Okay, let’s back up.  All plants need, at a minimum, three major nutrients (N-P-K) and 16 minor nutrients (you really don’t care what is on that list so I will fill in the space with this statement) to grow and reproduce as in make fruit, which is why we plant a garden in the first place.  The issue is not only what form do these nutrients take but how concentrated they are and what do they do to the soil and its inhabitants.

You could make a very good case that gardening is more about “soil farming” than it is about “plant gardening.”  The reason being that if you take care of the soil (and all its inhabitants) then the soil will take care of your plants.  That is not to say there is not a place for SOME of the synthetic fertilizers, organic gardeners notwithstanding.  While you cannot use synthetic fertilizers and call your crops 100% organic, you can use small amounts of synthetic fertilizers and achieve good results in the food department while actually benefiting the soil.  It really is all about moderation.  Side note:  best quote of all time.  WC Fields said, “I practice moderation in all things…especially moderation.”  But I digress.

Aside from cost and the damage they do to the environment and the fact that using synthetic fertilizers further enriches rich Arab oil men (virtually ALL synthetic nitrogen is manufactured using either petroleum or natural gas) they also don’t hang around and do their job, like you paid them to do.  What do I mean by this?  Most synthetic fertilizers are “water soluble” which simply means they will dissolve in water.  This is great if you are growing hydroponically (no more Mexican dirt weed) but NOT good if you are wanted to fertilize plants in the ground before a big rain.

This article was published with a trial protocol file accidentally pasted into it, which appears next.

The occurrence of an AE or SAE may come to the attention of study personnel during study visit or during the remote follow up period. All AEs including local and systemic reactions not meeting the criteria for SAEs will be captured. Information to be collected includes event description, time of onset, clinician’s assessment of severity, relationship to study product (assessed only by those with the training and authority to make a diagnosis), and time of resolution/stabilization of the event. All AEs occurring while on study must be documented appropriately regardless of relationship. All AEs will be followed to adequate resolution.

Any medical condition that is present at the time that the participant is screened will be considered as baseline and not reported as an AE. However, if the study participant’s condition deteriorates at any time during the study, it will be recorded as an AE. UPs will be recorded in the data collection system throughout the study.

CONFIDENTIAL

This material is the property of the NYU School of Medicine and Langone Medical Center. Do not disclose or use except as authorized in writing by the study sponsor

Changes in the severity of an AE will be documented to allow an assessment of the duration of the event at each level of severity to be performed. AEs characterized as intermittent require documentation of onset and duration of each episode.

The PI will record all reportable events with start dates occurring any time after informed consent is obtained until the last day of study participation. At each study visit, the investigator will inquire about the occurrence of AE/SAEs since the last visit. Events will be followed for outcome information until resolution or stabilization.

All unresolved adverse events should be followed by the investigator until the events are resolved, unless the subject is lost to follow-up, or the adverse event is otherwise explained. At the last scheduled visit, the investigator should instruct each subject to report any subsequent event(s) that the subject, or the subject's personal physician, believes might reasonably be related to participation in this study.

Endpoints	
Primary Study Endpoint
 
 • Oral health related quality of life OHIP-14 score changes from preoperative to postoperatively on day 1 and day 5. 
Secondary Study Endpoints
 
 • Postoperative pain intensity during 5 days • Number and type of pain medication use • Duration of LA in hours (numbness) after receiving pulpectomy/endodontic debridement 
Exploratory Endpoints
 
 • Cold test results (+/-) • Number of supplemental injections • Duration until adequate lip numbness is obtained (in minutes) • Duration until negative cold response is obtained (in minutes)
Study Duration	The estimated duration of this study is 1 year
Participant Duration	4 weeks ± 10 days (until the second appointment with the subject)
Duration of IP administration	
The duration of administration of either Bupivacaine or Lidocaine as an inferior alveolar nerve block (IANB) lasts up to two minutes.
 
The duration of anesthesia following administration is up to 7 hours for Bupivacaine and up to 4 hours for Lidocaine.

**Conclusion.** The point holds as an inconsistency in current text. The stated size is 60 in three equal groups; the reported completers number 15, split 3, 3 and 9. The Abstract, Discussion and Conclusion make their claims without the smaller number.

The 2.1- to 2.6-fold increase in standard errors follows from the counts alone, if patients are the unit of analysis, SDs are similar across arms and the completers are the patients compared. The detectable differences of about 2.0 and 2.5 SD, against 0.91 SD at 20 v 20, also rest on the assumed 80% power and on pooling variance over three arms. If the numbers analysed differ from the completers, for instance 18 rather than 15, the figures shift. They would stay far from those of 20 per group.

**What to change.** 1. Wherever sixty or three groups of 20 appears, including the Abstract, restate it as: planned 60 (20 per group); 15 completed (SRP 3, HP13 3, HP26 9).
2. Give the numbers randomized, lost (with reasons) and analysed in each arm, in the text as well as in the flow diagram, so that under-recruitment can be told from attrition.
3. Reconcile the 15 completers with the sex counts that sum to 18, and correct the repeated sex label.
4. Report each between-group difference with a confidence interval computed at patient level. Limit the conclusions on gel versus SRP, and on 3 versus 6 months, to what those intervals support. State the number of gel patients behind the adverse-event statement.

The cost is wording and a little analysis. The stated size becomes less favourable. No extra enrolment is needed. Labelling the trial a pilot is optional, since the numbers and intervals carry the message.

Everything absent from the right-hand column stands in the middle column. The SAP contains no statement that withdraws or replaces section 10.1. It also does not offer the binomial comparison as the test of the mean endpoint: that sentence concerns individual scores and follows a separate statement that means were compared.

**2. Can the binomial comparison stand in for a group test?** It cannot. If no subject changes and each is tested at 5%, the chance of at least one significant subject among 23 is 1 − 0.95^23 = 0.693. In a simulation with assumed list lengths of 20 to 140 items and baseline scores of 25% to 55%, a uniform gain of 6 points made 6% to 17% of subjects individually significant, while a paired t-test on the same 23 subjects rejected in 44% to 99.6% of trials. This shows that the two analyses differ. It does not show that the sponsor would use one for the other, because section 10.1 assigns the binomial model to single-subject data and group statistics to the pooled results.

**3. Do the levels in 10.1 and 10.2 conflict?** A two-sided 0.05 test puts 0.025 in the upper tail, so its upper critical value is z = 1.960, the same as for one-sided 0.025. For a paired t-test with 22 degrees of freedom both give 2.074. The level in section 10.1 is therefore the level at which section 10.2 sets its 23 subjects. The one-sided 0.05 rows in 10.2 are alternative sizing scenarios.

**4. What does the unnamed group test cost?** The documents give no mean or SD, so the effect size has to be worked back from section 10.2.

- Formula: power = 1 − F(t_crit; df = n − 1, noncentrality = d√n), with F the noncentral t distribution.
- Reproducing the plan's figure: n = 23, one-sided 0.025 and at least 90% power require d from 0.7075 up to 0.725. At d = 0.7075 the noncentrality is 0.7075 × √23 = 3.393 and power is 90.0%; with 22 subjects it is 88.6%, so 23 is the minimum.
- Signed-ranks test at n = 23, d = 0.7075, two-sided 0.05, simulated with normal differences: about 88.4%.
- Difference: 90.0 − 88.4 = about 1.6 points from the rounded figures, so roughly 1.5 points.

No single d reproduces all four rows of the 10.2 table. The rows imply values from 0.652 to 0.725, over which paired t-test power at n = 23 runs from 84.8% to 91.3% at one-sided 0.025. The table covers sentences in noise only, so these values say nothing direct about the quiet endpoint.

Organic fertilizers, on the other hand, are typically “slow release” which means that SOME of the nutrients are immediately available, while the rest must be released by the actions of soil microbiology, root exudates (weak plant acids such as carbonic acid), earthworms, time and temperature.  What this means in a practical sense is you can put out an organic fertilizer before a rain and it will not all dissolve and run off or pollute the water table.  It will stay in the root zone so your plants—remember plants, that’s what this whole thing is all about, growing plants—can get to the fertilizer and grow like crazy.  The end result to you, the consumer, is that organic fertilizer, while initially more expensive, is much LESS expensive in the long run.  Over time, the continued use of organic fertilizer will build the soil structure and fertility to the point you will not have to continue to purchase more fertilizer.  This is good for your soil, but not so good for my company.  Alms, alms for the poor…

So don’t be fooled by the apparent low analysis of organic fertilizer compared to synthetic.  While MightyGrow Organic Fertilizer has a guaranteed analysis of 4-5-5, it will actually perform like 15-15-15 (or better!) at less than 1/3 the price per unit.

A well informed consumer is our best customer.  Really, who am I kidding?  My best customer is someone that sends me a blank check and say to make his garden grow; I don’t care what it costs.  But that doesn’t happen too often.  Okay, it has NEVER happened, but I do still have hope.

If you are confused about the whole “organic vs. synthetic” fertilizer question, don’t be too hard on yourself.  That is your mates job.  😉  Besides, you are in good company.  The agrochemical companies hope you STAY confused, so long as you keep buying the nice bags of easy to use granules they call “fertilizer”.  What I call it can be USED as fertilizer and is often seen coming out of the south end of a north bound male bovine!  Just remember my simple rule of gardening, and repeat after me.  “I promise NOT to put anything on my garden that will kill an earthworm, so help me Michael”.

That’s all for now from Michael, just a “man out standing in his field”.